Please excuse me, everyone, I haven’t been acting like a sportswriter lately.
The sportswriter is calm, analytical, and logical. Fans are illogical lunatics, after all the term is based off fanatic. Since the St. Louis Cardinals have started their magical run to the World Series, making up 10.5 games from Aug. 25 and winning two underdog playoff series, I’ve reverted to a fan. I’m making up for lost time, I gave up on the Redbirds in late August.
I’ll start with getting mistaken for Grizzly Adams on the streets of Marion. I started growing a beard before the first series with the Phillies began. I was lazy and didn’t want to shave. I said my facial hair was an ode to the Redbirds, but I thought Pujols and company would fall to the daunting Philadelphia rotation.
With the euphoria of Chris Carpenter’s game five pitching craftsmanship in the City of Brotherly Love also came the sobering realization that I could not bring myself to shear this monstrosity.
Other odes to superstition: I feel like I have to watch every game. The math was simple — every game I watched during the Philadelphia series, the Cardinals won. The two games they lost fell during time periods where I was working.
During the series to Milwaukee, I decided I needed to have the Cardinals logo appear on my person. I watched game one without the “Birds on the Bat” blazoned on my chest. Wearing Redbird regalia, they were much more successful, only dropping one more game in St. Louis.
Taking this even further in the World Series, I wore my white off-brand Cardinals jersey while game three was in progress. When returning home from the regional volleyball tournament, I had enough time to witness two more home runs and three more RBIs from El Hombre on his record-setting night, a 16-7 win. I decided I would wear the jersey for the remainder of the series … well, until Oct 24.
I pulled the unbuttoned garb off my torso and furiously beat it on my hardwood floor as the Cardinals relentlessly stranded runners in scoring position during game 5.
The frustration of that contest faded as I tuned into game six on Thursday. It was the most exhilarating baseball game I’ve ever watched. Coming back from two, two-run deficits when the hitters were both facing two strikes is the most incredible feat in team history, and the Cardinals have won 11 championships.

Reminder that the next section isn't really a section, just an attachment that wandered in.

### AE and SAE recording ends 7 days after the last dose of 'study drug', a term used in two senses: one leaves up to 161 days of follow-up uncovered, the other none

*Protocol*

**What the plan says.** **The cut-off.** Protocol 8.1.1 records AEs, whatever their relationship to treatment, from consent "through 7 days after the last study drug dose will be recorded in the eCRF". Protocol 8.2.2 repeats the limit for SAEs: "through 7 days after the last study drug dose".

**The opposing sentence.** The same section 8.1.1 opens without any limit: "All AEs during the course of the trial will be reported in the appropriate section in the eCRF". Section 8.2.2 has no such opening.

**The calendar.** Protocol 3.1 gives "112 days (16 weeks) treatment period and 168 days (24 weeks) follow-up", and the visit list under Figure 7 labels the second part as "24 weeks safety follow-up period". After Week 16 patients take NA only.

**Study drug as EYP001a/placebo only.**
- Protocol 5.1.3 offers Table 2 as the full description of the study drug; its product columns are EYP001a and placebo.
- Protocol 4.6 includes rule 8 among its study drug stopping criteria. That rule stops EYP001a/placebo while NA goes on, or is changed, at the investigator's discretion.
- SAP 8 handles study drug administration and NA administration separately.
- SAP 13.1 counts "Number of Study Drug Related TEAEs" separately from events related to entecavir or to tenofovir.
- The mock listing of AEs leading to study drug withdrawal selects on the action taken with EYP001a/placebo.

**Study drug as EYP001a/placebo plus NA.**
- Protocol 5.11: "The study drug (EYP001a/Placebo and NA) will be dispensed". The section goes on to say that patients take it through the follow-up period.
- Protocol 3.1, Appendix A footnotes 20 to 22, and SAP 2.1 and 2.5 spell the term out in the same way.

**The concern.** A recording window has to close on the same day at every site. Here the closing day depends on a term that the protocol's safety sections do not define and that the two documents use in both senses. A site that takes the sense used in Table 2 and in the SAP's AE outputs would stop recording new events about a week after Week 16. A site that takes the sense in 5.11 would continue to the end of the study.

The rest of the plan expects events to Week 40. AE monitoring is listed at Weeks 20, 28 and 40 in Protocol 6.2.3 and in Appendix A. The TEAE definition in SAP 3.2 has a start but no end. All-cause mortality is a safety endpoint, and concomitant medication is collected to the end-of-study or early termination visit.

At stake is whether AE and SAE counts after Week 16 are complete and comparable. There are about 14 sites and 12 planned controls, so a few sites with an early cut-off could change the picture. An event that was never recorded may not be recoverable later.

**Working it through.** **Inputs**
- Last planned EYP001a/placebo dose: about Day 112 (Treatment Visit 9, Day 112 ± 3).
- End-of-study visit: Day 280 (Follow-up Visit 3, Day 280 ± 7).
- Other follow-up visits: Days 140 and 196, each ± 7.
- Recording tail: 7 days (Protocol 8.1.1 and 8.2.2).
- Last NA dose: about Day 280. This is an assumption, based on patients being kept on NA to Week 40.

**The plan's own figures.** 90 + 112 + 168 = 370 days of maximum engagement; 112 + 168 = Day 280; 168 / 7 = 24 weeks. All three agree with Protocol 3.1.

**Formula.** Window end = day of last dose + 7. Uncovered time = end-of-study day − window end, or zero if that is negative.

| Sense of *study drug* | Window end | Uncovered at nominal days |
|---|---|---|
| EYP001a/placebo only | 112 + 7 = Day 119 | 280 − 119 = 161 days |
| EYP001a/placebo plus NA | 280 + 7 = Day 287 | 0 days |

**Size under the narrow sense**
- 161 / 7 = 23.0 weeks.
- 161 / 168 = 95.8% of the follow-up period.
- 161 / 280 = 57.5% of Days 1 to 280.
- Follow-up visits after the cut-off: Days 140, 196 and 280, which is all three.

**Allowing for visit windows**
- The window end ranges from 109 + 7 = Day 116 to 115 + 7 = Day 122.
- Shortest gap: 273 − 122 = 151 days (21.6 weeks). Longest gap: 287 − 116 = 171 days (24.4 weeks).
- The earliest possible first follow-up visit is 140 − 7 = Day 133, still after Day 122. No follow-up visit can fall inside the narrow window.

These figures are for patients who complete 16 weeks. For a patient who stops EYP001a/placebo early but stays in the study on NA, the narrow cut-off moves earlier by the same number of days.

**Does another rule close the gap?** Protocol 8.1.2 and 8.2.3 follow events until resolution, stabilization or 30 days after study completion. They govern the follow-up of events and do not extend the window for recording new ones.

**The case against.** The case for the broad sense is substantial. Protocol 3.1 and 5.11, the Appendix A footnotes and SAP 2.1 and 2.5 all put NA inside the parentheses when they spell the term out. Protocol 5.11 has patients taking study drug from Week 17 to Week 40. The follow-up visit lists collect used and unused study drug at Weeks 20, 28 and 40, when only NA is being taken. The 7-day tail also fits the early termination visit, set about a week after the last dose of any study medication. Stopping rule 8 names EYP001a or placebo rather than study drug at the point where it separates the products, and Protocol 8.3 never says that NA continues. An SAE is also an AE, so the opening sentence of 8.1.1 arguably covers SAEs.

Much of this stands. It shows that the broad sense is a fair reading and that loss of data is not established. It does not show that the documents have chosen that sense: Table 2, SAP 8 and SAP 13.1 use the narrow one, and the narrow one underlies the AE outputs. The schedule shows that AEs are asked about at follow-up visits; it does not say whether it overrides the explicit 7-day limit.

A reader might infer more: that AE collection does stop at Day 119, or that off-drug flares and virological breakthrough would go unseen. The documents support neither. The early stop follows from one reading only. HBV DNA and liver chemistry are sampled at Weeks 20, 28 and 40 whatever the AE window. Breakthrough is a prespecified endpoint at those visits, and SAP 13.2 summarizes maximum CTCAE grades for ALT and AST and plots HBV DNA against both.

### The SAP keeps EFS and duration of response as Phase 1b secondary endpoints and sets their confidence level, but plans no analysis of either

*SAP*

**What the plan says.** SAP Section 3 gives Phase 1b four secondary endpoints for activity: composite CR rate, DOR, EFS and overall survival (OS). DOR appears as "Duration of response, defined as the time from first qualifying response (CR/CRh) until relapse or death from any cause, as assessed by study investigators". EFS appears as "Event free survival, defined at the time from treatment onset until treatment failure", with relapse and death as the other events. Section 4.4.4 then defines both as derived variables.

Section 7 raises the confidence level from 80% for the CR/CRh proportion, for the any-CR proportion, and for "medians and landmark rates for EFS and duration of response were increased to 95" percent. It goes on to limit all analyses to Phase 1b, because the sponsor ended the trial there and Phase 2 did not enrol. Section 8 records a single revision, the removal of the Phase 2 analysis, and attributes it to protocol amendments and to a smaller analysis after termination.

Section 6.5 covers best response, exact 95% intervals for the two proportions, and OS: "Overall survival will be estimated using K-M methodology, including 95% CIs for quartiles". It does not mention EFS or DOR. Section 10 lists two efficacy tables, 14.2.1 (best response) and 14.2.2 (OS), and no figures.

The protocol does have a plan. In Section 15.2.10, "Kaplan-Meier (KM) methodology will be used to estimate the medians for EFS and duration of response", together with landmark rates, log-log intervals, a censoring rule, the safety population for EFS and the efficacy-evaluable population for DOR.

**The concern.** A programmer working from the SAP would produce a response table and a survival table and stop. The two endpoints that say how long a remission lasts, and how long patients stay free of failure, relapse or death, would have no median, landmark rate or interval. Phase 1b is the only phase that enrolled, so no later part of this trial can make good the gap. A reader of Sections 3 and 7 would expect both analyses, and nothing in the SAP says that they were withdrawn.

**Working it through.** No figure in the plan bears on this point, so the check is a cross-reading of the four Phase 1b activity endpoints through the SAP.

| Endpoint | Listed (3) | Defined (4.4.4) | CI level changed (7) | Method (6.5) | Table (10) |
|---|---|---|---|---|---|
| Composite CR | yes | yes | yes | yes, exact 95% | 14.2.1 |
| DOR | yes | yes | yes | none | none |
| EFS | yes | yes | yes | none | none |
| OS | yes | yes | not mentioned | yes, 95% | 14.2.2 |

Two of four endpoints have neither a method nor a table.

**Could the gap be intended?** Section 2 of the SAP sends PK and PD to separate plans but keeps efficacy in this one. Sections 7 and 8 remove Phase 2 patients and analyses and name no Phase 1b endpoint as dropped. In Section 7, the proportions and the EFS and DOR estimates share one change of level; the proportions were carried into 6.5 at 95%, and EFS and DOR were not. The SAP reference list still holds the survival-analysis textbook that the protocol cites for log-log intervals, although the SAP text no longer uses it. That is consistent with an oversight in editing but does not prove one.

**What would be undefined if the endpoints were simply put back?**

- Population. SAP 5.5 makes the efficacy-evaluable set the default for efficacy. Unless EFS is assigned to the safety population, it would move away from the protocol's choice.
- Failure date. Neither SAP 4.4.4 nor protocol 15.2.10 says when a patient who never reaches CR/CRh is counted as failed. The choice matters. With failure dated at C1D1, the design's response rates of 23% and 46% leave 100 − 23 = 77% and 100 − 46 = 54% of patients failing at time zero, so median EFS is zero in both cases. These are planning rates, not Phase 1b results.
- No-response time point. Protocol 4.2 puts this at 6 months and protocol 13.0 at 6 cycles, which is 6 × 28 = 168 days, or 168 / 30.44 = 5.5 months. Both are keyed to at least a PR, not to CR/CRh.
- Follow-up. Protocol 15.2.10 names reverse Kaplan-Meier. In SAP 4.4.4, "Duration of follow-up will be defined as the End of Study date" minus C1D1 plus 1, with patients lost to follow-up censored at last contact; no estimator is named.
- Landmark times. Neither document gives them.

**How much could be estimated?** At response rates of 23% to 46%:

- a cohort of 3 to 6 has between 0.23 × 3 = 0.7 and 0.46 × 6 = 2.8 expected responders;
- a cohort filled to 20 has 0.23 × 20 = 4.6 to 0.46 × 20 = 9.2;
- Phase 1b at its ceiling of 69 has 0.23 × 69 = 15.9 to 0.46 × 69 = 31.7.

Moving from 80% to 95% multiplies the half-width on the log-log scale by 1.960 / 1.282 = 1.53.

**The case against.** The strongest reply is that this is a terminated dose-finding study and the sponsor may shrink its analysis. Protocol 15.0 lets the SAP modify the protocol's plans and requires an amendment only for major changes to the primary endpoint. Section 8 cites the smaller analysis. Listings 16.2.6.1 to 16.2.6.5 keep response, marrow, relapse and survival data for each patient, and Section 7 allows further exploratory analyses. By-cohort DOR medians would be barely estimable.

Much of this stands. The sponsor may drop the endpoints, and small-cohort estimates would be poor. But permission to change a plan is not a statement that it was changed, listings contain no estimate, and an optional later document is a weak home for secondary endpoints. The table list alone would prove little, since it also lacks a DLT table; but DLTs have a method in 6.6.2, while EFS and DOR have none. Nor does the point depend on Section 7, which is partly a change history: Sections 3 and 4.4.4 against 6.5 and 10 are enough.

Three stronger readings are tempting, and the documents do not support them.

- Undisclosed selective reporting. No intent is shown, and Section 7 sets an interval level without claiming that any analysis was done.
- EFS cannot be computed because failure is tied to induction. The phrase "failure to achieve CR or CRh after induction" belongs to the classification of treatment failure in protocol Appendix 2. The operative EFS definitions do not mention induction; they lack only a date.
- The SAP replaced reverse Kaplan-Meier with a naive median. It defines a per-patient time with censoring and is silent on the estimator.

The extra-inning affair nearly gave me a heart attack as the Redbirds had to overcome so many deficits.
The win in game 7 was merely the icing on the delicious cake, an 11th title and a World Series for the ages.
My point is that I was approaching mental patient status while the series was in progress. As wins and losses fluctuate, my mood swings are an equal roller coaster, varying from joy, anger, relief, and depression.
I actually love this feeling. Being a Cardinals fan is how I identify myself as a native St. Louisan, toasted ravioli and gooey butter coffee cake being in short supply in Kansas. And mainly, this unbridled fanaticism is what made me fall in love with sports in the first place.
Even though I yelled at my television throughout the duration of game five (yes, I know they can’t hear me), I wasn’t trying to find out why the Cardinals lost, ready to assign blame. I was ready to move on to game six.
As a fan, I want to be part of the team. Lately, I have been unabashedly been saying “we” when referring to the Cardinals, a habit my sports editor at the Columbia Missourian tried to vanquish in all his sports writers.
The desire to belong to something greater than yourself is what make sports great. It’s why people say sports can heal a downtrodden city — like with Detroit with Michigan State in the 2009 NCAA final four or with Detroit with the 1968 World Series (you see a theme here?).
Sports success can make the reality of life’s circumstances more palatable. Winning in sports made me happy, even if for a finite time period.
So go Cards, Warriors, Trojans, Cougars, and Bluebirds. Let us celebrate the excitement of victory through your wins. While the feeling may not last forever, we’ll carry those memories a long time.